• Karhoo has already reached this status, filing for bankruptcy after just 6 months of activity. The start-up, which raised $250m and was employing 120 people despite only generating $1m of revenues in London. A very aggressive promotional policy, consisting of ‘thousands of pounds of vouchers’, alongside a “ludicrous lack of corporate governance”, led the company to ruin in a highly contested market.
  • Nutmeg managed to raise £30m from international investors despite posting pre-tax losses of £9m this year.
  • Snapshat could be the big IPO of 2017, hoping to raise additional equity at an implied valuation of $20bn to $25bn – although the exact amount still needs to be determined. The two founders will keep the control in any case through the use of preferred shares.
  • Uber faces legal challenges in the UK, where a court ruled that Uber drivers were not independent but actually salaried workers. In France the fact that some Uber drivers could under some circumstances be promised a minimum wage is also a cause for dispute.
  • The Airbnb business model is being challenged in an increasing number of cities. After New York and San Francisco, Berlin and London have joined the fight to prevent the firm from putting pressure on dwelling supply and subsequently pushing rents up in the most touristic areas. After relentlessly fighting all forms of regulatory resistance, the firm has changed its approach and is now intending to strike as many tax deals as possible with the cities it operates in – bringing the figure up from 200 to 700 and covering 90%+ of its revenues.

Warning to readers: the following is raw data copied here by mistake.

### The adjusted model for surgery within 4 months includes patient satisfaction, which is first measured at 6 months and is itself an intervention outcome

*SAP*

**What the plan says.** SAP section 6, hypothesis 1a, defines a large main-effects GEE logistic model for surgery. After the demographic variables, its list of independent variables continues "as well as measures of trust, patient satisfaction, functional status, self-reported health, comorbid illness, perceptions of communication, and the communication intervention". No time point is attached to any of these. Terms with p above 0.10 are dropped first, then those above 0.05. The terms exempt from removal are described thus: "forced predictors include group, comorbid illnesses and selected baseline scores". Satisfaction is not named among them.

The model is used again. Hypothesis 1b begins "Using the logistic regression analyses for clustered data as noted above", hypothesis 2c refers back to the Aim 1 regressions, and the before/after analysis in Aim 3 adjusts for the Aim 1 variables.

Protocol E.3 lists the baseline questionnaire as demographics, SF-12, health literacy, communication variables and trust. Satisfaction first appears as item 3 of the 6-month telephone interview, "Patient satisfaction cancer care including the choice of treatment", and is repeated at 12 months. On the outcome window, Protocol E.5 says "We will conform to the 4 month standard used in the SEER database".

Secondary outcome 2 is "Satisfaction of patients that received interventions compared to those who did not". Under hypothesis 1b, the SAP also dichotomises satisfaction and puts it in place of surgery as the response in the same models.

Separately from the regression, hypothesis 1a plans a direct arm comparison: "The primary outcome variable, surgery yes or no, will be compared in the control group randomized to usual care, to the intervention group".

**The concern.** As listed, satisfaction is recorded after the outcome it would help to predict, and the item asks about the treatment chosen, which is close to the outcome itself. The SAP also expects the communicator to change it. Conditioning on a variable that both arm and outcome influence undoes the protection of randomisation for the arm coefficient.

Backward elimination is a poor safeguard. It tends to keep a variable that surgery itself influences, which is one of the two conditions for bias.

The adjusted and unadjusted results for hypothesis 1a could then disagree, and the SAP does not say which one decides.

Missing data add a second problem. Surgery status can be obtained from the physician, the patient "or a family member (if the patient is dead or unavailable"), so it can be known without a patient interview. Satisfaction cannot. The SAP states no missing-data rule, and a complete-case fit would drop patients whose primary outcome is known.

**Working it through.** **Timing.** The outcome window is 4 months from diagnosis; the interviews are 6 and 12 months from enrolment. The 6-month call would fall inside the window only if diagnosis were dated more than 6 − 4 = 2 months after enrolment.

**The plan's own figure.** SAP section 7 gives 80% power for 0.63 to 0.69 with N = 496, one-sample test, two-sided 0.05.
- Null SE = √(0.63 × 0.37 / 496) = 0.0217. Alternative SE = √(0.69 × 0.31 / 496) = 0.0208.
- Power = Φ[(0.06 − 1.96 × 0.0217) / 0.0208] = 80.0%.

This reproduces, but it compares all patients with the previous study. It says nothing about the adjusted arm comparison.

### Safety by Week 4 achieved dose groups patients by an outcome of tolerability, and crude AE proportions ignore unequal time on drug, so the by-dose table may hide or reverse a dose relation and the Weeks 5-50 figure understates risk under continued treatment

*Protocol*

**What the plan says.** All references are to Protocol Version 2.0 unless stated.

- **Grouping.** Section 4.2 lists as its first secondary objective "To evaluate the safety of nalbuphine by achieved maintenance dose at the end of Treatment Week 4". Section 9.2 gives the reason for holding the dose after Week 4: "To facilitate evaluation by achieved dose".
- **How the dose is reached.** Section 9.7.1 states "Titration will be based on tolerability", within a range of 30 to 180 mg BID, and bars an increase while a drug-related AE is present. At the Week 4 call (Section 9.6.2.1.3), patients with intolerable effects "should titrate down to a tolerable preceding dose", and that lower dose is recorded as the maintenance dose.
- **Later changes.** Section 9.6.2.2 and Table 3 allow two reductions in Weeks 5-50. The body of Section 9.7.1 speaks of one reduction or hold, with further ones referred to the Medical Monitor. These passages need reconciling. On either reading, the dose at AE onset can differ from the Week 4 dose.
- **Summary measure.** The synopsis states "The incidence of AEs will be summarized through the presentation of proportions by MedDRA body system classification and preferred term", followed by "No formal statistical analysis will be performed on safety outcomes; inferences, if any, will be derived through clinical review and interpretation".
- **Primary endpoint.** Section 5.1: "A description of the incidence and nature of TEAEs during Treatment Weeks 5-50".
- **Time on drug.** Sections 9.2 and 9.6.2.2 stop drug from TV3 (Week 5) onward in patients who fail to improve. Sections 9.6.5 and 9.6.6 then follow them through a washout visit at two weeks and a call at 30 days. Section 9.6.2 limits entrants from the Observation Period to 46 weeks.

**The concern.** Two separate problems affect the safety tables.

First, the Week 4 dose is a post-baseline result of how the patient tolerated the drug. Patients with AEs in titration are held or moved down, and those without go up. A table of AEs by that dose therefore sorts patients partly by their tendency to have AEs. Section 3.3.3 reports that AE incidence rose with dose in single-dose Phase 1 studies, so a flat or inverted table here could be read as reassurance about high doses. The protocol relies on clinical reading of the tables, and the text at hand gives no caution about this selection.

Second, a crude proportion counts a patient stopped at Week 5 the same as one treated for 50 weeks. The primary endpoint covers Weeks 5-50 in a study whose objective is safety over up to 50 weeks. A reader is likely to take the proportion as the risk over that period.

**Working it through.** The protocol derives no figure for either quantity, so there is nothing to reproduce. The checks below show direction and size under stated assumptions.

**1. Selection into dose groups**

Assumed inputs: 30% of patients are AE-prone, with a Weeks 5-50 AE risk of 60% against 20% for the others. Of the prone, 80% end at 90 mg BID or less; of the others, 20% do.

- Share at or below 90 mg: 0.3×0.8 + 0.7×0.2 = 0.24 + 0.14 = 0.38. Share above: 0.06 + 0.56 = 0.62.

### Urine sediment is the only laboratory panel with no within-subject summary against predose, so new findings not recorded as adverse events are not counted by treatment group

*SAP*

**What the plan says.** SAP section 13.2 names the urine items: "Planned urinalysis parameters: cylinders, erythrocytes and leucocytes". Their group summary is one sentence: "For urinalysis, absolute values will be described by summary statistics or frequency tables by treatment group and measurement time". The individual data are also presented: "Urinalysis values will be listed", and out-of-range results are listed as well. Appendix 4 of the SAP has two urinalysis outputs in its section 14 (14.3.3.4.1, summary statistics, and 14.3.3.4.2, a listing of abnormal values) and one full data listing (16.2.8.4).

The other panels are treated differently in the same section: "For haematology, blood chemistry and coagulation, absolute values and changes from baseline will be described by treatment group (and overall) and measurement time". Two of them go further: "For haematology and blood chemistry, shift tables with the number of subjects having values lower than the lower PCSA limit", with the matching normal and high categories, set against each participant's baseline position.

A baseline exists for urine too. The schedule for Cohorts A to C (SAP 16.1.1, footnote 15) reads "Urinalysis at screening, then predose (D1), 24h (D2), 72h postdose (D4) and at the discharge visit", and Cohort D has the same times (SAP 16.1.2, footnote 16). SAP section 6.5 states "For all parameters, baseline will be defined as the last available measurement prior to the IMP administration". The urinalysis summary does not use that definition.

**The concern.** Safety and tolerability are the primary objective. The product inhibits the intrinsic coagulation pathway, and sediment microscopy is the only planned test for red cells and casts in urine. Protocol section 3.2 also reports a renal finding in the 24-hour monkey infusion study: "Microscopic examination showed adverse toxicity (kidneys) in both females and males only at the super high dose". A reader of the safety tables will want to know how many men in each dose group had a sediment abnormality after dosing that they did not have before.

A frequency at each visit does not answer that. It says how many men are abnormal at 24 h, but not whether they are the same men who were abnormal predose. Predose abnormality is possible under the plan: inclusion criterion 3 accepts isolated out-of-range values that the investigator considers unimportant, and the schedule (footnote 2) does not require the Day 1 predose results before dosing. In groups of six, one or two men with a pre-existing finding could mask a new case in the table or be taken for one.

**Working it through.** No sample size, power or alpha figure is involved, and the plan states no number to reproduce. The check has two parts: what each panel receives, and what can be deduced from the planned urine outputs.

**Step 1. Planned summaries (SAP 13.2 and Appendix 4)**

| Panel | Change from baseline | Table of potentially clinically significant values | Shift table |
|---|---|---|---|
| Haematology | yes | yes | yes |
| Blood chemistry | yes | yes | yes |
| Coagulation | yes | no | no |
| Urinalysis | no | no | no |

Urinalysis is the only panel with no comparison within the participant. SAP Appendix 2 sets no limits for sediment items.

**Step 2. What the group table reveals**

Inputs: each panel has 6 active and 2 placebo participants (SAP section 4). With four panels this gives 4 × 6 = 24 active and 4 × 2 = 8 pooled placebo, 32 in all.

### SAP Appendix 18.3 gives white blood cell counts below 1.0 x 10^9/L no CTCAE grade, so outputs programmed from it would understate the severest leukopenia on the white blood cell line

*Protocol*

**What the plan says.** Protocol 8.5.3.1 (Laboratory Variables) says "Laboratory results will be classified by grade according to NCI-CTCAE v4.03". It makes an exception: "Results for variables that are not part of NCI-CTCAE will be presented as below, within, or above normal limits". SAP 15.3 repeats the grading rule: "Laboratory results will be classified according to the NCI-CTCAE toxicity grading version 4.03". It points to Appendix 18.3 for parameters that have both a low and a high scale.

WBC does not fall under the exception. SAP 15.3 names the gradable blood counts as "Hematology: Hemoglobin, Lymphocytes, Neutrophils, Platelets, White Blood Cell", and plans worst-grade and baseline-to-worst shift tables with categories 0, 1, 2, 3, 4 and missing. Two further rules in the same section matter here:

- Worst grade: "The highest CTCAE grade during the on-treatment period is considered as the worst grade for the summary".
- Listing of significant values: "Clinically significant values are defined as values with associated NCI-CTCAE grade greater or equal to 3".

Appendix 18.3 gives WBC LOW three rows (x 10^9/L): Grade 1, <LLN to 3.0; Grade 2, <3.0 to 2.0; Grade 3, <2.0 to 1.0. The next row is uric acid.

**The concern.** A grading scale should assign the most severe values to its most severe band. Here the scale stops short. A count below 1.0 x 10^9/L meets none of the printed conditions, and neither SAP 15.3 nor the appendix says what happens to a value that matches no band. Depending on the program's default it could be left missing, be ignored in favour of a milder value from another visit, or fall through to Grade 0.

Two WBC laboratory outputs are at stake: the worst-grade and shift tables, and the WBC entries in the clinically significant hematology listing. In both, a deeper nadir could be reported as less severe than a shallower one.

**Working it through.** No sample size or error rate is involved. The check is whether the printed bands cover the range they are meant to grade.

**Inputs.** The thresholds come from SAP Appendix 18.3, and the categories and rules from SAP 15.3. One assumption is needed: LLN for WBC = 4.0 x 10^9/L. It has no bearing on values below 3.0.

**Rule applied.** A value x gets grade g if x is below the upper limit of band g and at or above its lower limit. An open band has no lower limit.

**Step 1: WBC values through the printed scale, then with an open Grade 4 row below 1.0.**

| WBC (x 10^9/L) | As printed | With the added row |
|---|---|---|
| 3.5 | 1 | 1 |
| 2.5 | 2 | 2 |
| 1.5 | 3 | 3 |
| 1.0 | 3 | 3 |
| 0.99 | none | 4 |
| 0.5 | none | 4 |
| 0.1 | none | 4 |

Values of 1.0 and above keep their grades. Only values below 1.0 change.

That is it for this week in terms of updates! Next post (hopefully later this week) will introduce the cybersecurity topic.

Floating or sinking? 5 questions to understand the IPO challenge

Mark Zuckerberg at the NYSE in 2012
Mark Zuckerberg at the NYSE in 2012

In this post I would like to take an interest in ‘Initial Public Offerings’ or ‘IPOs’. We all remember the big tech offerings of the last two decades (Yahoo in 1996, Google in 2004, Facebook in 2012) which made their founders join the billionaire club. Today a company founder is usually considered as ‘unanimously successful’ if he has managed to ‘float’ a significant share of his company – and if the share price has not collapsed since then, meaning that he has won a ‘seal of approval’ from the stock market. Behind this phenomenon, I have highlighted 6 questions worth thinking about in my view.

 

What are the pros and cons of public as opposed to private ownership?

‘Public ownership’ means by definition that shares are made available to the public. Shares in a public company are therefore much easier to buy and sell through marketplaces (stock exchanges) or ‘over the counter’ (where the buyer and the seller negotiate directly). Private company shares can only be exchanged through the latter way. This largely prevents small shareholders (such as employees) to monetise their shares.

Credits: www.cartoonstock.com
Credits: www.cartoonstock.com

Public ownership requires that all potential investors benefit from the same level of information. This explains why public companies’ annual reports are usually hundreds of pages long. Producing this information and, more importantly, making it compliant with regulatory requirements, comes at a (significant) cost, notwithstanding the fact that a public company may have to reveal competitively sensitive information – one of the reasons why they tend to have recourse to cryptic jargon. Conversely, private companies do not need to release any data to the public -they just need to maintain an even level of knowledge within their current investor base.

The fact that information is limited and that share trading mechanisms are more difficult to implement makes the potential shareholder base narrower in the case of a private company. As a consequence, the investor base in a private company is usually much more concentrated, meaning that it is easier for shareholders to push management in the same direction – this one of the core governance principles underlying private equity – and this may seduce ‘activist’ investors.